1. There is no real separation between the company and its owners
  2. The company’s activities were wrongful or fraudulent
  3. The company’s creditors suffered some unjust cost, such as unpaid bills or court judgments.

Some of the most common factors courts consider in determining whether these requirements are met include the following whether the corporation failed to follow corporate formalities, whether the corporation was improperly capitalized (i.e., if the company never had sufficient funds to operate on its own), and whether a small group of closely related people hold complete control over the company. Because of their size and business practices, startups and other small, closely held companies are particularly prone to losing their limited liability status under this framework. Smaller companies are less likely to follow corporate formalities and, more importantly, more likely to mix business and personal assets.

Courts often look for whether there has been commingling of corporate and personal assets in determining whether a corporation or LLC is little more than an alter ego for its owners. Commingling of assets may occur, for example, if a business owner pays personal debts using a corporate bank account or deposits checks made payable to the business into their own personal bank account. These kinds of activities should be avoided in order to keep the company’s limited liability status.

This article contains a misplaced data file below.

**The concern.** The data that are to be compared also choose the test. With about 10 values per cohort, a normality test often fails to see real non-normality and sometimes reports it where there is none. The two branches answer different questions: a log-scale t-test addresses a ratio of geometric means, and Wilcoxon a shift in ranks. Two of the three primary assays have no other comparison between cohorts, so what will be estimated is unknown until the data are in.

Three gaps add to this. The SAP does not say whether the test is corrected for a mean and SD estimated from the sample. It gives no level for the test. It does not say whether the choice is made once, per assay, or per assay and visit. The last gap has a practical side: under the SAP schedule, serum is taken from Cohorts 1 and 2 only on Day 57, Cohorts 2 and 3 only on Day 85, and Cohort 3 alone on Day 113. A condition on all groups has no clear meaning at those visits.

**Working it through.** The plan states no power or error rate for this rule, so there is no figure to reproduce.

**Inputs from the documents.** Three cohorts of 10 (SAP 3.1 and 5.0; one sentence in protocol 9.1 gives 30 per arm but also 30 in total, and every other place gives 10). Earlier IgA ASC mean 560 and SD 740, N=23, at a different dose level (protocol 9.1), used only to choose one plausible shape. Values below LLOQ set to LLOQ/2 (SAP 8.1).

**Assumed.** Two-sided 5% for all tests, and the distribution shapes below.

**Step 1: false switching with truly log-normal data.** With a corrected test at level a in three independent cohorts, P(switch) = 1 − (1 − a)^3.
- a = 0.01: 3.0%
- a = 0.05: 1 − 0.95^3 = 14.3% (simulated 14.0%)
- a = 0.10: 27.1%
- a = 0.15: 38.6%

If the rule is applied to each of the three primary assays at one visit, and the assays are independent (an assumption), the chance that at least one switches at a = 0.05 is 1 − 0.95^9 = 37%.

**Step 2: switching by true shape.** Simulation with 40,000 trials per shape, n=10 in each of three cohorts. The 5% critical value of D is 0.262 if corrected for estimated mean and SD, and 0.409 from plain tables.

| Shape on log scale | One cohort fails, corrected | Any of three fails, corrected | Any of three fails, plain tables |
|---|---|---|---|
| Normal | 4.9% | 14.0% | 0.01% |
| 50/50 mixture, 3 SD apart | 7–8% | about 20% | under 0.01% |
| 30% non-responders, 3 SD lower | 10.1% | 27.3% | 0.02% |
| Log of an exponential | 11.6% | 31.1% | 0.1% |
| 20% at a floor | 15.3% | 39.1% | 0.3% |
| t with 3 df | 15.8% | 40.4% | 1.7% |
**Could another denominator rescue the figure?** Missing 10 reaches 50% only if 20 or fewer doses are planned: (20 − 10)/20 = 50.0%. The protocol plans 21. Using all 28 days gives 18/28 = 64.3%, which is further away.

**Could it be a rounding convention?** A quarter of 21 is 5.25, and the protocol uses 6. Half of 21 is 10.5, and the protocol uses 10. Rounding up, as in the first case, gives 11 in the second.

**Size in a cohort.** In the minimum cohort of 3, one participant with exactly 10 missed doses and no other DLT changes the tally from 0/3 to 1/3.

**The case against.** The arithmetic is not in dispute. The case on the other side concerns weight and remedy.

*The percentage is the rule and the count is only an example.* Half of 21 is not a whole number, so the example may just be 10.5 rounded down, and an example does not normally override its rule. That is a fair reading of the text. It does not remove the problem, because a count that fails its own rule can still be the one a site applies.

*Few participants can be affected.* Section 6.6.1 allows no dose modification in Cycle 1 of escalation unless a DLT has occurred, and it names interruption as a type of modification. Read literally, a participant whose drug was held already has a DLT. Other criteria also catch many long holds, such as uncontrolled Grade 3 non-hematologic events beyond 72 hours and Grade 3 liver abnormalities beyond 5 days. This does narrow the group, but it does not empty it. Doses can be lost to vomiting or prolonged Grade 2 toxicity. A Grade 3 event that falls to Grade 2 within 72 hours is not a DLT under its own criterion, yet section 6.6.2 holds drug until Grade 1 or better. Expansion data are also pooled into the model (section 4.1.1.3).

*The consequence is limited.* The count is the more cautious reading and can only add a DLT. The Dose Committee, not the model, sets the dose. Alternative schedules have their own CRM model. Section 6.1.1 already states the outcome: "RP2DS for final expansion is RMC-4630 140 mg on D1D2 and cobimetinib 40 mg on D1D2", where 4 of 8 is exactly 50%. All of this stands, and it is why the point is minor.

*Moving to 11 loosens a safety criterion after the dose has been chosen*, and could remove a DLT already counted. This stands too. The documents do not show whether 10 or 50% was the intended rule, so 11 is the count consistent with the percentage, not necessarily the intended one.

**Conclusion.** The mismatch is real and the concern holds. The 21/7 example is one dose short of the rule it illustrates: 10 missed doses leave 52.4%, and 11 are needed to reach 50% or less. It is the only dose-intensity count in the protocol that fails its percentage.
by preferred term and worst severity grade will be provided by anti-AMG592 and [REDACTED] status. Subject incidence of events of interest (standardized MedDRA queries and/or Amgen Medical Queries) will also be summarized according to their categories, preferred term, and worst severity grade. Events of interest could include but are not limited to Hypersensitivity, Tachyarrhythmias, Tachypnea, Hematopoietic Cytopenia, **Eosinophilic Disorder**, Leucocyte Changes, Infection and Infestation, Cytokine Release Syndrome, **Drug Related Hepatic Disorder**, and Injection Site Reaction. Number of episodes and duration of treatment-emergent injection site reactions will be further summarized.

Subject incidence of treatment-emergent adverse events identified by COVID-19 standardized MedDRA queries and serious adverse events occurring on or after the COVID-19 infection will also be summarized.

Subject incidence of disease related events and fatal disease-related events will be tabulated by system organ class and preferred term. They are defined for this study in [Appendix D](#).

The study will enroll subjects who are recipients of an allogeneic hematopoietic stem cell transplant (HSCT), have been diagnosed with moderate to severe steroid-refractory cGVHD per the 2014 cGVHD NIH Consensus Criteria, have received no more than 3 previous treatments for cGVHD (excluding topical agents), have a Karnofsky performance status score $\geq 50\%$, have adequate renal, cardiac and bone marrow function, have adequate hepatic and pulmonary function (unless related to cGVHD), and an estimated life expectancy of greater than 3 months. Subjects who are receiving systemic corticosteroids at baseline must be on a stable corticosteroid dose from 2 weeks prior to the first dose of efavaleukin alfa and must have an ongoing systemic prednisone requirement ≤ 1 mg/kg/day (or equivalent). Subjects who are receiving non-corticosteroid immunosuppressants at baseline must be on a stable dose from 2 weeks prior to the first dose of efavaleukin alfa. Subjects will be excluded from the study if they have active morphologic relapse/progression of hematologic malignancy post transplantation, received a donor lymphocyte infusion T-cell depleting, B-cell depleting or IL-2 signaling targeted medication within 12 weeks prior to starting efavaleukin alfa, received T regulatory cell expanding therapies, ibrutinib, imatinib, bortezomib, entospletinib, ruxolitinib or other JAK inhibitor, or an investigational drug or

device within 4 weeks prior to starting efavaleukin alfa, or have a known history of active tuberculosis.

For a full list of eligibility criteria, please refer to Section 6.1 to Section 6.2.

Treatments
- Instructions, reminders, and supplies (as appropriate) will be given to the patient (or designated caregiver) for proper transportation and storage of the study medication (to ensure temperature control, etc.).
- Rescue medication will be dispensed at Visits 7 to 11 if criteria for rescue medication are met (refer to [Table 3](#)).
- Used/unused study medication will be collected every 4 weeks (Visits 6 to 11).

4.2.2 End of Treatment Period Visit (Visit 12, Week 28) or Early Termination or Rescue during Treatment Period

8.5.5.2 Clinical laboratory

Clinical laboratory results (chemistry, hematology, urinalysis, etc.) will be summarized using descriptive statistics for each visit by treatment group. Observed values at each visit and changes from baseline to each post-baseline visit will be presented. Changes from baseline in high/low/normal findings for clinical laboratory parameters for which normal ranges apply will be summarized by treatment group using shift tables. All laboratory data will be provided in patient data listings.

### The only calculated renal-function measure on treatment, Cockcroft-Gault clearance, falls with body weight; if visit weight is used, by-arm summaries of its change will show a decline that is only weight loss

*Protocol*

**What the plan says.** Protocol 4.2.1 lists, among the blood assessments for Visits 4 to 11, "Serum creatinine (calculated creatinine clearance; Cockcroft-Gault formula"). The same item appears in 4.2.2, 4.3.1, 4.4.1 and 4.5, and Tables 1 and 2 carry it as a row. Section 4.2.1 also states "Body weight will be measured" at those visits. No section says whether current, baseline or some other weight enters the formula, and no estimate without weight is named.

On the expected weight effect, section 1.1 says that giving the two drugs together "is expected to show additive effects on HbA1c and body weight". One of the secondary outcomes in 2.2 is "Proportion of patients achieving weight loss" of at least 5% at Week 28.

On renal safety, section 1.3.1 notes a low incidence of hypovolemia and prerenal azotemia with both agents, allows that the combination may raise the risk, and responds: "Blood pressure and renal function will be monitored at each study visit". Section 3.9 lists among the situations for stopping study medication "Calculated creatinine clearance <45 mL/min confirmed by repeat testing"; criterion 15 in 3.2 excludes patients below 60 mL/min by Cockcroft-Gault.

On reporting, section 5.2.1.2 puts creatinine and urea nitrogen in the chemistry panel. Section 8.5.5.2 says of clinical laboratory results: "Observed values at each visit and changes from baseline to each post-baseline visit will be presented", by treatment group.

What Startups Should Do

To avoid these kinds of problems, there are a number of steps startup founders and owners should take, including the following:

  • Establish separate checking accounts for the business and for your personal assets, and also consider establishing a distinct business savings account.
  • Pay for business expenses only out of the business account.
  • Pay for personal expenses only out of a personal account.
  • Obtain a dedicated business credit card, and use this card to complete business-related transactions. If your business’s credit is not sufficiently established to qualify for a card, at the very least designate one of your personal cards that will be used only for business-related expenses.
  • Any money transferred to the business owner, including salary and dividends, should be transferred according to specific, formal protocols, not in an ad hoc fashion. Do not skip any intermediate steps.